Picturing Child Labor: Lewis W. Hine
Once you have seen a photograph by Lewis W. Hine it is hard to forget it. Though Hine himself is largely forgotten, his work, which documents child labor in early 20th century United States, continues to haunt lawmakers, photographers and civilians alike, as an arresting example of the power of the photograph.
The beginning of the 20th century saw a drastic increase in child labor, as the American economy began to shift from primarily agricultural work to manufacturing and industry. The Civil War put this transition on hold, but iron and textile production increased as reconstruction efforts led to the development of railroads for better transportation of goods. Farm work gave way to factory jobs, which provided more consistent income for families; the work was less dependent on the weather or the harvest. However, these laborers no longer had the opportunity to grow their own food and found wages shockingly low. Entire families had to work in these new factories in order to earn a living, and that included children. In 1890, 1.5 million children were at work, which rose to an alarming total of 2 million only a decade later.
The conditions of the factories were lethal for workers of any age, but were especially deadly for children. Instead of fresh air and education, children inhaled chemical fumes and performed difficult, repetitive tasks on machines which were not built for workers of their size. These conditions resulted in stunted growth both physically and mentally. Most employers wanted to hide the role of child labor in their businesses, and many Americans looked the other way, reluctant to be faced with the reality of this pitiable practice. In 1904, to answer a growing demand for reform, a group of liberal activists founded the National Child Labor Committee. After receiving a charter from Congress in 1907, the Committee hired a variety of agents to investigate children in the work force.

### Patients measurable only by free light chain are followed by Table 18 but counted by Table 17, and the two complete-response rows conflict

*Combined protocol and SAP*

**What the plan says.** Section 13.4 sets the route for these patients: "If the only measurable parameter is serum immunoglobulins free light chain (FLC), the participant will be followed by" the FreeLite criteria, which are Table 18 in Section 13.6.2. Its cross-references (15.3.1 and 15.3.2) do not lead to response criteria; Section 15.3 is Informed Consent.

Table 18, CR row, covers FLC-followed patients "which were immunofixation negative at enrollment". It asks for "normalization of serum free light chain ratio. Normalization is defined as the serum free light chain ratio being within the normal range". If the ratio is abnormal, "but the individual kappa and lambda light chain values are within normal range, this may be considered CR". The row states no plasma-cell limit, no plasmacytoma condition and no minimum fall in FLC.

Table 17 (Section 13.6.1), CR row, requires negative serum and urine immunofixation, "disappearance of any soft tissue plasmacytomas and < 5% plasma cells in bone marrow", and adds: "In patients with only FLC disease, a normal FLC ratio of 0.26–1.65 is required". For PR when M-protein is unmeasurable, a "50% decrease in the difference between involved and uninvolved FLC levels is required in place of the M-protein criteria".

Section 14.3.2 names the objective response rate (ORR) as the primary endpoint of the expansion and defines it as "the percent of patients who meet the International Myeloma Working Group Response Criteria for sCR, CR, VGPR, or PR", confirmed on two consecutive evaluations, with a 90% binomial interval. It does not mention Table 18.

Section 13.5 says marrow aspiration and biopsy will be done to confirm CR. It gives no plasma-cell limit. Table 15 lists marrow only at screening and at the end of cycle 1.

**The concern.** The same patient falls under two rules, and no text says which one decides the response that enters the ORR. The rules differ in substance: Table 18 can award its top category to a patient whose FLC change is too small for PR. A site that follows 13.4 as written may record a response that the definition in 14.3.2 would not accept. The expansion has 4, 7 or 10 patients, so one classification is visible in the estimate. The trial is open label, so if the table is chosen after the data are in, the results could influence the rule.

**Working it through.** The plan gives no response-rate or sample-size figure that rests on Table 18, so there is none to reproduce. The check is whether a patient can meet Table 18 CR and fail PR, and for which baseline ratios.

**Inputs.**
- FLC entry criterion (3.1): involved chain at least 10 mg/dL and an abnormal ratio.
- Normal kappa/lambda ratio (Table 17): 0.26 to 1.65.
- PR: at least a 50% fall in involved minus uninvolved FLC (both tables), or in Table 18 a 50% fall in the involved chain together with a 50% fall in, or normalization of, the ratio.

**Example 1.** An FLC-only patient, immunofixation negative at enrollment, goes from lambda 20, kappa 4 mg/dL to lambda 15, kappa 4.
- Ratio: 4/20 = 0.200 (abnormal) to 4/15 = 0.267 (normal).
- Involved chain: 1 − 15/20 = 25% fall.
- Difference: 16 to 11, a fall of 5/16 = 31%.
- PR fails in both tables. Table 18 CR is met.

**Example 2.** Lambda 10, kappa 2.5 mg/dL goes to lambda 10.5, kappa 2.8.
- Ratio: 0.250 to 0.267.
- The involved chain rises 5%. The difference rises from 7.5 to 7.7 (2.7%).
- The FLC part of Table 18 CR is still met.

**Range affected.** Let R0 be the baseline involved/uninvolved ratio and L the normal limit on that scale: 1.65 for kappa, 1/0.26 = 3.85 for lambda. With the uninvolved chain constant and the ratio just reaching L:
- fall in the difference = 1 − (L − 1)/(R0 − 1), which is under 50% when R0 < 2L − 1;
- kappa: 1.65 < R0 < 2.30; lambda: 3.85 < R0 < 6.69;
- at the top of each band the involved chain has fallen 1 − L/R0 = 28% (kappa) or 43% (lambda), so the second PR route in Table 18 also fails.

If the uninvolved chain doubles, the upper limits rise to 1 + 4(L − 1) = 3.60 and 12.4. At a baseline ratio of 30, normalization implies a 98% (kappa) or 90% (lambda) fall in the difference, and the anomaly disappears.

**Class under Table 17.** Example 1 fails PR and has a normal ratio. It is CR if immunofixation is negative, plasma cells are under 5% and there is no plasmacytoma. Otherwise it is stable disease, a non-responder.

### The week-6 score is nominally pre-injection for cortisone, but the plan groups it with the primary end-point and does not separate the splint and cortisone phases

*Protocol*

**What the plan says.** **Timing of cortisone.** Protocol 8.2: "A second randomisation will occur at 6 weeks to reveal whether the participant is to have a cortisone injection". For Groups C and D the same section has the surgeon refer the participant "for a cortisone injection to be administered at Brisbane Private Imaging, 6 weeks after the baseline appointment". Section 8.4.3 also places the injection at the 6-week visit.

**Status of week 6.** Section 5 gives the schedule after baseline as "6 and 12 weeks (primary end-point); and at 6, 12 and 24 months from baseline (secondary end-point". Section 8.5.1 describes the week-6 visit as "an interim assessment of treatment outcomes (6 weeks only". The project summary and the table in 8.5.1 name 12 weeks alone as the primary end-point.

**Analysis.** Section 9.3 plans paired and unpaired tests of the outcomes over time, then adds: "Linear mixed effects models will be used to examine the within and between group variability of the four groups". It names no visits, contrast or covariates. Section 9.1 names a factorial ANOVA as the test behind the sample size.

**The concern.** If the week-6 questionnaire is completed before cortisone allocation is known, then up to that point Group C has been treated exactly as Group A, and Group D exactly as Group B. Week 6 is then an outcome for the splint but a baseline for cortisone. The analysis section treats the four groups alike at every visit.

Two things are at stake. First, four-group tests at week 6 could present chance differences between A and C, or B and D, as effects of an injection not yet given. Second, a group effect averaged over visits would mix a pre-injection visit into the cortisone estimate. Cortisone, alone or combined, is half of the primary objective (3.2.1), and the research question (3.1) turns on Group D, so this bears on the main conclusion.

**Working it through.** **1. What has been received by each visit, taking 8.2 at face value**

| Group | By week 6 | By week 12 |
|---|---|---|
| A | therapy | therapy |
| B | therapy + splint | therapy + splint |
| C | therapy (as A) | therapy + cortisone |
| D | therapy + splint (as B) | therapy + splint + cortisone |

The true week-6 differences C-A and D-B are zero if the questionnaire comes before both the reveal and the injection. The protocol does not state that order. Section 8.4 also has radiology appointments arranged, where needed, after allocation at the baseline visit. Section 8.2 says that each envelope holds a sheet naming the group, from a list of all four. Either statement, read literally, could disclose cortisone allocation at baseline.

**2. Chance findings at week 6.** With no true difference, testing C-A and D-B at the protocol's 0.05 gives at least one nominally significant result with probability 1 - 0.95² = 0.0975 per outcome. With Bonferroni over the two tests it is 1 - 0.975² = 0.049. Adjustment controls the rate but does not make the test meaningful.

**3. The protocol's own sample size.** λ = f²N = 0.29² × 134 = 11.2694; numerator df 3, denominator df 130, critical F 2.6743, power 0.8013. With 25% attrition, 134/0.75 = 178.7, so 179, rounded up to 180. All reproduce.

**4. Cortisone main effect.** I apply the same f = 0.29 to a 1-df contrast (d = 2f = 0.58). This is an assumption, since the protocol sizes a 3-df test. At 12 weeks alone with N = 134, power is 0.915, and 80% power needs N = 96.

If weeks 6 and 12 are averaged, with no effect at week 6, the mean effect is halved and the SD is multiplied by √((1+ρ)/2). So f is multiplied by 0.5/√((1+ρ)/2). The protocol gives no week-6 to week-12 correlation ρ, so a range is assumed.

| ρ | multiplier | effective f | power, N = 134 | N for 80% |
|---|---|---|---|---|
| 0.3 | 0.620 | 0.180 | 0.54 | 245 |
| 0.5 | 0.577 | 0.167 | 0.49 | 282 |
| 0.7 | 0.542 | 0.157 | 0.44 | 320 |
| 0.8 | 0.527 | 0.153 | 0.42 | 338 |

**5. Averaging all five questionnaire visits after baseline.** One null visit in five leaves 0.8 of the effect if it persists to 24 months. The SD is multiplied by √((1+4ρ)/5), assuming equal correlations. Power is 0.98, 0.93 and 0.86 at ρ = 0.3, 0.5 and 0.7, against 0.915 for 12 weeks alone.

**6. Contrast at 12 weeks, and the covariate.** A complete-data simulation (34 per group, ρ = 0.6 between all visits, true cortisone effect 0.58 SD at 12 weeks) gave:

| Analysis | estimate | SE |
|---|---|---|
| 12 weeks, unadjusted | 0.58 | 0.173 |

Lewis W. Hine, a sociologist and a New York City school teacher, became one of the country’s strongest agents in fighting child labor. Hine joined the National Child Labor Committee as an investigative photographer, where he covertly photographed working environments and interviewed workers. Believing he could get the most truthful representation of child labor by hiding his activities both from the children and their employers, Hine would chat with the children and scribble their comments on a notecard hidden in his pocket.
Were Hine’s efforts successful? His images, which still speak to the pain of child labor a century later, drew attention to injustices that were painful to imagine and difficult to discuss. In 1916, the Keating-Owens Act passed, which limits the age at which children can begin working in what industry, how long they can work and other regulations. Hine himself died relatively unknown and impoverished, but a century later, it is clear the debt is ours.
Like Jacob Riis, whose images brought attention to poverty in New York City, Hine’s investigative photography was influential not only to government officials, but to the public who viewed his photos. Hine’s work also influenced a new generation of photographers: the seriousness and grace of his photos can be seen in the work of Margaret Bourke-White, who documented labor in the Soviet Union, and Walker Evans, who brought the realities of the depression to those who remained beyond its reach. According to Hine, a photograph can convey “a reproduction of impressions made upon the photographer which he desires to repeat to others.” He brought us his impressions and the knowledge that clear-sighted photography can help change the world.
–Posted by Julia Berick, Marketing and Communications Coordinator